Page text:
When Should You Stop Supporting Your Child Financially?

by David@MoneyNing.com · 6 comments

Sara turned 10 this year, and we recently started to give her a small allowance. For now, the monthly amount is tiny but it’s good for her to start making choices on how she wants to spend her money.

Everything is going well so far, as she’s having to weigh the pros and cons of paying for everything she wants. We plan to continue this monthly stipend for years to come, but when should we stop giving her money? There will come a time when we need to stop supporting the kids. When is it appropriate to turn off the financial faucet? And how do we even do it once we figured out it’s time to revoke ATM access to the Bank of Mom and Dad?

How I Stopped Living Off My Parents

In retrospect, my parents were parenting geniuses, as my sister and I were weened off of support without any formal discussions on how the transition was going to work. We basically stopped getting financial support when we got our first job, and it’s a plan I want to follow with my own kids. Here are a few insights on some of the things my parents did right, and how you can stop supporting your child financially too.

Set clear expectations. My mom told my sister and me for years that one of her biggest regret in life was not being able to go to college. Her academic performance was fine at the time, but she had to quit after high school because she needed to get full time work.

As a result, our number one priority was to concentrate on school and at least finish college. She encouraged us to get summer jobs, but part time jobs were a big no-no through the school year.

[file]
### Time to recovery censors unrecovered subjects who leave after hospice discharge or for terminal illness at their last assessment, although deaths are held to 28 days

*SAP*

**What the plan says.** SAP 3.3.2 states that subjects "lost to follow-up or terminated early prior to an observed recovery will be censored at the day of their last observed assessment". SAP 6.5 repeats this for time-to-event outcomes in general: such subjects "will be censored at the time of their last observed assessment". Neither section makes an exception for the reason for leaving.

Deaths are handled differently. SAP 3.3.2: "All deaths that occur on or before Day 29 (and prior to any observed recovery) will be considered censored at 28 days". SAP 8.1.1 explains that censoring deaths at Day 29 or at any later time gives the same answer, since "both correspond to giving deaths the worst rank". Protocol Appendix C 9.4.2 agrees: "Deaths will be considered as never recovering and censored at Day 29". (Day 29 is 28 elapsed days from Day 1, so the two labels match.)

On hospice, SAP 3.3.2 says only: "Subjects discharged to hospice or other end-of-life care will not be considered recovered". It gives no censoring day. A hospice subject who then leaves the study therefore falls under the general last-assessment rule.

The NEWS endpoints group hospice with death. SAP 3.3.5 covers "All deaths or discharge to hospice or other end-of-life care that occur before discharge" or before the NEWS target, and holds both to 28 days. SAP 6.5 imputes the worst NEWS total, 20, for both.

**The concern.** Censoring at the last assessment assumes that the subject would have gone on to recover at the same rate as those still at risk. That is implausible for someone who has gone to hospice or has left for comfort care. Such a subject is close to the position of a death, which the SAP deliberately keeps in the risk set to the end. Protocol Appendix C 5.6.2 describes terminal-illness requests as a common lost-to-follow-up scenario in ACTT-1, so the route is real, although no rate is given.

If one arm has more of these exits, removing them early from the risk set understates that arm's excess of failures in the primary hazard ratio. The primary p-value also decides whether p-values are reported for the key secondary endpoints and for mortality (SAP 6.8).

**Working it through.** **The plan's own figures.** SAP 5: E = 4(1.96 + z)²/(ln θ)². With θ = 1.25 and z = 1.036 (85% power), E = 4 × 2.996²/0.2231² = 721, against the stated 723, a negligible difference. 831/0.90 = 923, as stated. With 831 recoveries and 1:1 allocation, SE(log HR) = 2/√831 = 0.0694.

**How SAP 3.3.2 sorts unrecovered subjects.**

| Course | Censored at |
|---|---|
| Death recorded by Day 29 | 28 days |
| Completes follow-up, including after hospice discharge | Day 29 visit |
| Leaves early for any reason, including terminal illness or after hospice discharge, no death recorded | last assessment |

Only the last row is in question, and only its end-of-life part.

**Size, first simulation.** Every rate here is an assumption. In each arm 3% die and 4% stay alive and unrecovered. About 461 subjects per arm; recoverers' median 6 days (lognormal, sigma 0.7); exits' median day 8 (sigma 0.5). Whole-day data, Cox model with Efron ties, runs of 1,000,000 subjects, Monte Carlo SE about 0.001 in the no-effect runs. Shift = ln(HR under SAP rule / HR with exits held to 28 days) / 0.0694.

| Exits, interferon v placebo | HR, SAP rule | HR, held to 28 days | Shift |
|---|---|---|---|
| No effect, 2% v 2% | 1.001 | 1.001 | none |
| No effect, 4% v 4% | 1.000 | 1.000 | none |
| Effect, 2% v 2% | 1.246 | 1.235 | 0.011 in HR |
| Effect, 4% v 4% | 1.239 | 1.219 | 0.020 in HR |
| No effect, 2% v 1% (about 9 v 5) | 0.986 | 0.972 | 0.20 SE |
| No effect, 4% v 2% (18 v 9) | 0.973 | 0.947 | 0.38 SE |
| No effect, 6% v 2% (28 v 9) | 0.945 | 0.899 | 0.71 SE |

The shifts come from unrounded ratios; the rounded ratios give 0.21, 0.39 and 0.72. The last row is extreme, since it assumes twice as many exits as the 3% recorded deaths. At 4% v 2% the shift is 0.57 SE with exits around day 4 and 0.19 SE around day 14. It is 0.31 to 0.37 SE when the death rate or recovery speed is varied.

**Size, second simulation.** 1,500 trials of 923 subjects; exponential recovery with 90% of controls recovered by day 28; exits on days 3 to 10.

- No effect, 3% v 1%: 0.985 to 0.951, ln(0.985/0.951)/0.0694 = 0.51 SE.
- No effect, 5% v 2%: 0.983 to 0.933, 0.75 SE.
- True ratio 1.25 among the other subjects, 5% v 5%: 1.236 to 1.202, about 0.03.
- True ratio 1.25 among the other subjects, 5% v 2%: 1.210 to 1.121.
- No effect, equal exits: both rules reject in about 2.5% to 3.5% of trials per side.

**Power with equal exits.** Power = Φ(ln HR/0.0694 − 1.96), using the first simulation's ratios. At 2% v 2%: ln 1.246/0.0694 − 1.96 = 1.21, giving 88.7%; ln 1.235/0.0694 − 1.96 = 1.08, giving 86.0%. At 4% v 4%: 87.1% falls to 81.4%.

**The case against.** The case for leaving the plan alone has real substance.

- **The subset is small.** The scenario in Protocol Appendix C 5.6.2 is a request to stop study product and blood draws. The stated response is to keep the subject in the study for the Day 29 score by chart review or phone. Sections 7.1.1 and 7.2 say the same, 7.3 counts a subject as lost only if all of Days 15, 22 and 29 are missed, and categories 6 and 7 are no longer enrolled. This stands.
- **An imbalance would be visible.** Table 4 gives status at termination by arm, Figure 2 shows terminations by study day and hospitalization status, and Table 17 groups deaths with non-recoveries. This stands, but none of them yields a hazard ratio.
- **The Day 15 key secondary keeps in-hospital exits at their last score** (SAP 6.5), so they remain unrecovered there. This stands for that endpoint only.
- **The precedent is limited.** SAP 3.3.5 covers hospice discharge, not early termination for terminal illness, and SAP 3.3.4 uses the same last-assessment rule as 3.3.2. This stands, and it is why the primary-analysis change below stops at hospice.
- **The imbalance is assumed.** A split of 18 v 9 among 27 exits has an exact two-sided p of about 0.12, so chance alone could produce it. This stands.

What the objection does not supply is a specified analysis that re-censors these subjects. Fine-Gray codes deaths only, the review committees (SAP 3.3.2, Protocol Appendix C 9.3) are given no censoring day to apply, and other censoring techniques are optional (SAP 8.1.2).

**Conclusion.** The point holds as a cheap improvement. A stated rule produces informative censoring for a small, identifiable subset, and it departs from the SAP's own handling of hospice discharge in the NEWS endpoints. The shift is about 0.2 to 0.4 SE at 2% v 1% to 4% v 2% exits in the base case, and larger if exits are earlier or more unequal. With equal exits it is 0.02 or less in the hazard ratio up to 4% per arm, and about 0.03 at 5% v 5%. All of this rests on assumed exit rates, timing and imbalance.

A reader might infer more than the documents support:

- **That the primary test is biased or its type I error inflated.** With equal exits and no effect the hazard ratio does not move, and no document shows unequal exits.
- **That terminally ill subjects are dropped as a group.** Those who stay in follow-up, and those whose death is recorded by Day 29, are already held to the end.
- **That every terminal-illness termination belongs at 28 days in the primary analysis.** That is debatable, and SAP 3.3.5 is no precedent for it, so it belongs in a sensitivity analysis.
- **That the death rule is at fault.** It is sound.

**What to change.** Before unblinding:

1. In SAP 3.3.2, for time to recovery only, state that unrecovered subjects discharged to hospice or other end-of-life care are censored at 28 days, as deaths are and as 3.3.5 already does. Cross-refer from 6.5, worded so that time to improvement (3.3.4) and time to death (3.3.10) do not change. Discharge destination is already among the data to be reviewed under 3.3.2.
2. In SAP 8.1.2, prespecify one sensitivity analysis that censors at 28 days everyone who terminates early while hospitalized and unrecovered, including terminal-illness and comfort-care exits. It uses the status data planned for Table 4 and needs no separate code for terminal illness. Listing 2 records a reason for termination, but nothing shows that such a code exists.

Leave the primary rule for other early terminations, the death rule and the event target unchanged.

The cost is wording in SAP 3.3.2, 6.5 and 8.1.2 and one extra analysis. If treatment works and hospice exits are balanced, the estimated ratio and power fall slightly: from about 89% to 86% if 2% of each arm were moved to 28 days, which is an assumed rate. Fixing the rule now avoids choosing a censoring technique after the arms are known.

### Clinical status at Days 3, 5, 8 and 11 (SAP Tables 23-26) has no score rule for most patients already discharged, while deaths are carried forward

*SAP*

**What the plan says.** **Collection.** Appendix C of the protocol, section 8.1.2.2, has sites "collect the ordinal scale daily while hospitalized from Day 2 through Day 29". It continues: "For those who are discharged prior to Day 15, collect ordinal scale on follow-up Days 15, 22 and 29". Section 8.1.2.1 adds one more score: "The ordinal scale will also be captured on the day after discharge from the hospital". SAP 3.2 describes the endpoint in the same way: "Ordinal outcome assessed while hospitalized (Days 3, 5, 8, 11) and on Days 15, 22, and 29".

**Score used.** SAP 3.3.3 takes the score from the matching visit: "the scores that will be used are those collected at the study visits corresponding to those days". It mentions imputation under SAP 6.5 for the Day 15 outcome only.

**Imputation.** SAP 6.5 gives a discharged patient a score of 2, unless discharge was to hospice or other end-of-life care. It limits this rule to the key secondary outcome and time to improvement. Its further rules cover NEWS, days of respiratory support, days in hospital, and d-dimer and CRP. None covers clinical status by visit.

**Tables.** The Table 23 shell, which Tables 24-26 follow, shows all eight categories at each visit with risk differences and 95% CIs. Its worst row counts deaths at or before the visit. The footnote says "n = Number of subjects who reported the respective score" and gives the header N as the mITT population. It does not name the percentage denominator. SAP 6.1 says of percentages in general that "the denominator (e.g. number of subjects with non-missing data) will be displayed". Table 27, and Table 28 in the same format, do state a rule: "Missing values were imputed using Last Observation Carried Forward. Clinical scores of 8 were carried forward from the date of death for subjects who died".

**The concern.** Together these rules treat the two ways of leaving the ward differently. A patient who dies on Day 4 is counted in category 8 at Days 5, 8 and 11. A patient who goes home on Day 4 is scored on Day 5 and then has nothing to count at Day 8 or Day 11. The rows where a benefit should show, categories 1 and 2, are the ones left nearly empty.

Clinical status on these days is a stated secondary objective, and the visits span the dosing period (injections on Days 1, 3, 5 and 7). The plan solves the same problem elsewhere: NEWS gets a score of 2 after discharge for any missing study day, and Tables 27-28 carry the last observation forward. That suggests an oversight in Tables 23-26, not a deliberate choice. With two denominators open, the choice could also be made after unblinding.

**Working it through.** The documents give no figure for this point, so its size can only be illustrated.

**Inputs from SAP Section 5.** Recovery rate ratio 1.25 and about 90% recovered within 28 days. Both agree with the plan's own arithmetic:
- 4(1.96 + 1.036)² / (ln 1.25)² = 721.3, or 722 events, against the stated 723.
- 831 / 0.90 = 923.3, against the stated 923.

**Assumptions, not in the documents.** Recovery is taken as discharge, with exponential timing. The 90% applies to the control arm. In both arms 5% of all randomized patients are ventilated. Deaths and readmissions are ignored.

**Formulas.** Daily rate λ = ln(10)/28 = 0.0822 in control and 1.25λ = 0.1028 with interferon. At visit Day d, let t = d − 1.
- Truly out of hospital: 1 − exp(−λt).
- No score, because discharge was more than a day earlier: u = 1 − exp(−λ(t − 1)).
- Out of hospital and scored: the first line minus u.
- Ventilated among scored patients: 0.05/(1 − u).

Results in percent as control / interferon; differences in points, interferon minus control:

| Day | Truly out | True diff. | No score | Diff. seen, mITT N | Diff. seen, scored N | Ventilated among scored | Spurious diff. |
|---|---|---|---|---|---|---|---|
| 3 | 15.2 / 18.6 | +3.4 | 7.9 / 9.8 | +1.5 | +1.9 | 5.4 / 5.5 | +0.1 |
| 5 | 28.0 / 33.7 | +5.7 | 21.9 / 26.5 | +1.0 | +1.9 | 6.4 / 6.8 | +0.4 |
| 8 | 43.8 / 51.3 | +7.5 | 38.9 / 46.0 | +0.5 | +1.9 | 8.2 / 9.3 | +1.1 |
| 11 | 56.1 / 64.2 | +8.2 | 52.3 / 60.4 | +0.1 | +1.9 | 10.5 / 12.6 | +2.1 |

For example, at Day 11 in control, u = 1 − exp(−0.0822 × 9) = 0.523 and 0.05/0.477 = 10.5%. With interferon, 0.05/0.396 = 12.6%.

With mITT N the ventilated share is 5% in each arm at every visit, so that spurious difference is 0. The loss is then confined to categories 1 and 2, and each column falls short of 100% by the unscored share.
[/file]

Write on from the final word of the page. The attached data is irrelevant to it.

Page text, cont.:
As a parent that always seemed reasonable, it was clear that she was going to fund our living as long as we were being productive at school.

Actively encourage your child to get a job. My parents told us, among other reasons, to get a job because it wouldn’t be possible for them to support us forever. This was probably true for most parents, but they actually took the time to admit and remind us of the fact. If not, I wonder whether I would be as motivated to find work since I was far from realizing how much it takes for someone to fund decades of retirement.

Try to not rush your kid into starting to pay for everything.

My parents were patient to let me ease into paying for my fair share. While they encouraged me to take a part time job working at a golf range, they didn’t sabotage their efforts by making me pay for everything as soon as I had income. Can you imagine how motivated I would be to show up for work if I had to pay most of my wages to help out as soon I accepted any job and not have to pay a dime if I didn’t?

Instead, they let me start earning money while I was looking for a job that matched my studies.

Ramp up financial education. My parents were much more forthcoming about how much everything costs once I started working. They weren’t complaining to me. Instead, they were helping me realize how much it took to run a household and to get me ready for the day when I have to pay for some of those expenses.

Let your kids go. My parents kicked us out of the house when the opportunity presented itself. Both my sister and I started our first full time job in a different country than where my parents were living in at the time, but my parents never made us feel bad about leaving. My parents did secretly maintained our old place that was too big and too expensive for them to live in forever hoping we would return someday, but we didn’t know that was why until years later.

Living far away made the transition easy in a way, but they also made sure we didn’t just spend more than we earned and asked for a handout.